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Love Bug suspects can't be charged

State counsel says fraud law doesn't apply

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The Philippine Department of Justice has ruled that a law invoked against suspects in the Love Bug e-mail worm case can't be stretched to apply to hacking, the Associated Press reports.

The decision will hamstring investigators, who were forced to scramble to find a basis to charge the suspects, since hacking is not a crime under Philippine law.

After an extensive period of head-scratching, frustrated National Bureau of Investigation (NBI) agents settled on a 1998 law dealing with the fraudulent use of credit cards, account numbers and passwords. The law carries a ghastly penalty of up to 20 years in prison.

Because the Love Bug gathered passwords from infected computers and forwarded them via e-mail, investigators thought the fraud law might apply. However, Chief State Counsel Elmer Bautista decided it was too much of a stretch.

"Nowhere in the law is 'computer hacking'... and the effects thereof dealt with," Bautista wrote in a memorandum obtained Wednesday by AP.

"The intention of a computer hacker... is not to defraud," so hacking "cannot be considered covered" by fraud legislation, Bautista wrote. The NBI said it would not question Bautista's decision.

The investigation originally focused on a Manila flat where a telephone line, traced with caller ID, is thought to have been used to release the worm. One of the residents, computer enthusiast Onel de Guzman, has admitted that he might have released the bug accidentally.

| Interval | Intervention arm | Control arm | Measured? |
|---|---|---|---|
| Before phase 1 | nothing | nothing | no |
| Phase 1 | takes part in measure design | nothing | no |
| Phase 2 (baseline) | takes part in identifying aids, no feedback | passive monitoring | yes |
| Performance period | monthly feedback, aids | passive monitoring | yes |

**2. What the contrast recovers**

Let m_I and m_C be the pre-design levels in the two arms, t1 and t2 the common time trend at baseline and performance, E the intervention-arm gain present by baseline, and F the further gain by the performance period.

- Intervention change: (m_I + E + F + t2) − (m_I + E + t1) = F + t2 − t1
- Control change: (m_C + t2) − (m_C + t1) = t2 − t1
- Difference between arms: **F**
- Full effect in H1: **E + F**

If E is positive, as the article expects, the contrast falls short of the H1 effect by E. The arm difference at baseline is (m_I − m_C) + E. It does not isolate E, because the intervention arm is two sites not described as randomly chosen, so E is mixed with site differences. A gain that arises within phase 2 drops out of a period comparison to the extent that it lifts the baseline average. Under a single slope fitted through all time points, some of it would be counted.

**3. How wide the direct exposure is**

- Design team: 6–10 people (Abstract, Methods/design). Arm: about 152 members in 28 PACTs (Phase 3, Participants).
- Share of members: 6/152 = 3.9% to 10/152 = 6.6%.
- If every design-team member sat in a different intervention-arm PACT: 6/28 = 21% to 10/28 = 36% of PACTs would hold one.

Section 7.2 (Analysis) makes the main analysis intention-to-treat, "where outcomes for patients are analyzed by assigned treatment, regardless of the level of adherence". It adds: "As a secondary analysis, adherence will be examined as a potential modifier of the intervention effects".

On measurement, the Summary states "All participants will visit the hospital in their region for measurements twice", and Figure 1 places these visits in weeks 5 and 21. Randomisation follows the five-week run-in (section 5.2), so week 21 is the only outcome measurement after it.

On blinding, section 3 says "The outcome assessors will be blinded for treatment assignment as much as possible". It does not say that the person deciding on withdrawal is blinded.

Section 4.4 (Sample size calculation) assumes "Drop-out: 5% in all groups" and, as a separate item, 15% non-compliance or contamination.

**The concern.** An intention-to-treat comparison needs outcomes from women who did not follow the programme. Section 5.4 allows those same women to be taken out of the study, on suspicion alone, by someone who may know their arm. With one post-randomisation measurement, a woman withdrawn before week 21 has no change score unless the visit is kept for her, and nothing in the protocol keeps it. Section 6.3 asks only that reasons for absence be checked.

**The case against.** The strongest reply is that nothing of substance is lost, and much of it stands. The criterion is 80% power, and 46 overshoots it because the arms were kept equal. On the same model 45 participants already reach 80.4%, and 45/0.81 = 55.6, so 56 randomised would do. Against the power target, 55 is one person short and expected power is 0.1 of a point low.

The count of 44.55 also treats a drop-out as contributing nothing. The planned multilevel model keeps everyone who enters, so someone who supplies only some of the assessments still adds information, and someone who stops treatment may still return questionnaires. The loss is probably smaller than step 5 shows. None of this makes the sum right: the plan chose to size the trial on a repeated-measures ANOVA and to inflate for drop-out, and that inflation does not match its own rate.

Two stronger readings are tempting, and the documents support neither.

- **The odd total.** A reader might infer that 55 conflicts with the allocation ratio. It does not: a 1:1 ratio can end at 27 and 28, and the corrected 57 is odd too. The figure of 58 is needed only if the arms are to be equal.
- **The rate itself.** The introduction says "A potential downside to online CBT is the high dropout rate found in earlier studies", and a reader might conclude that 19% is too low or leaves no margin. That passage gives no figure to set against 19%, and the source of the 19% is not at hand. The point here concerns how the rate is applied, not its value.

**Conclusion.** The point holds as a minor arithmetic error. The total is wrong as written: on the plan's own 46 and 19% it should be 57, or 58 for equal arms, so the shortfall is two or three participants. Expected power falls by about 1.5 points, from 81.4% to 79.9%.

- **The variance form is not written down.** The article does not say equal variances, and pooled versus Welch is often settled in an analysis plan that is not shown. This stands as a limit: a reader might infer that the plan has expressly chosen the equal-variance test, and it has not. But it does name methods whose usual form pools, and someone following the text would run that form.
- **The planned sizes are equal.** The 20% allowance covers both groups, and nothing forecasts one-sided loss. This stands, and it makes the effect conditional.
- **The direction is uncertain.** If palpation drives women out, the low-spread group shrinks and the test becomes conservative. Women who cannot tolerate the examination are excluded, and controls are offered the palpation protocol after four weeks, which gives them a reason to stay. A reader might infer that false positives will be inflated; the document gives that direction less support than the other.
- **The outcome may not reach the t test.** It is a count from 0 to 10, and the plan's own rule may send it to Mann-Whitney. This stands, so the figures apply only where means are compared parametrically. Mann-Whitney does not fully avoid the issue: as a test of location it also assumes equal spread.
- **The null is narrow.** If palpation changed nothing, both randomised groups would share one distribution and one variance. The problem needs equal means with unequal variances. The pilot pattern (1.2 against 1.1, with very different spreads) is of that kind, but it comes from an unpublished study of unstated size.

De Guzman recently failed to graduate from AMA Computer College after his thesis had been rejected as a method to steal passwords and enable free use of the Net, a feature found in the Love Bug. The bug was released on 4 May, the day before de Guzman would have graduated if his thesis had been approved.

Investigators subsequently found a second virus on a floppy disk seized in de Guzman's flat. De Guzman denies writing it, and local authorities believe his classmate at the AMA college, Michael Buen, may have.

The disk contained a warning, apparently written by Buen, saying, "If I don't get a stable job by the end of the month, I will release a third virus that will remove all files from the primary disk."

Over 40 people received shouts in another file on the disk, most of them students from the AMA college which Buen and de Guzman attended.

Buen graduated from AMA college on 5 May, the day after the Love Bug was released. He steadfastly denies writing or spreading it. ®

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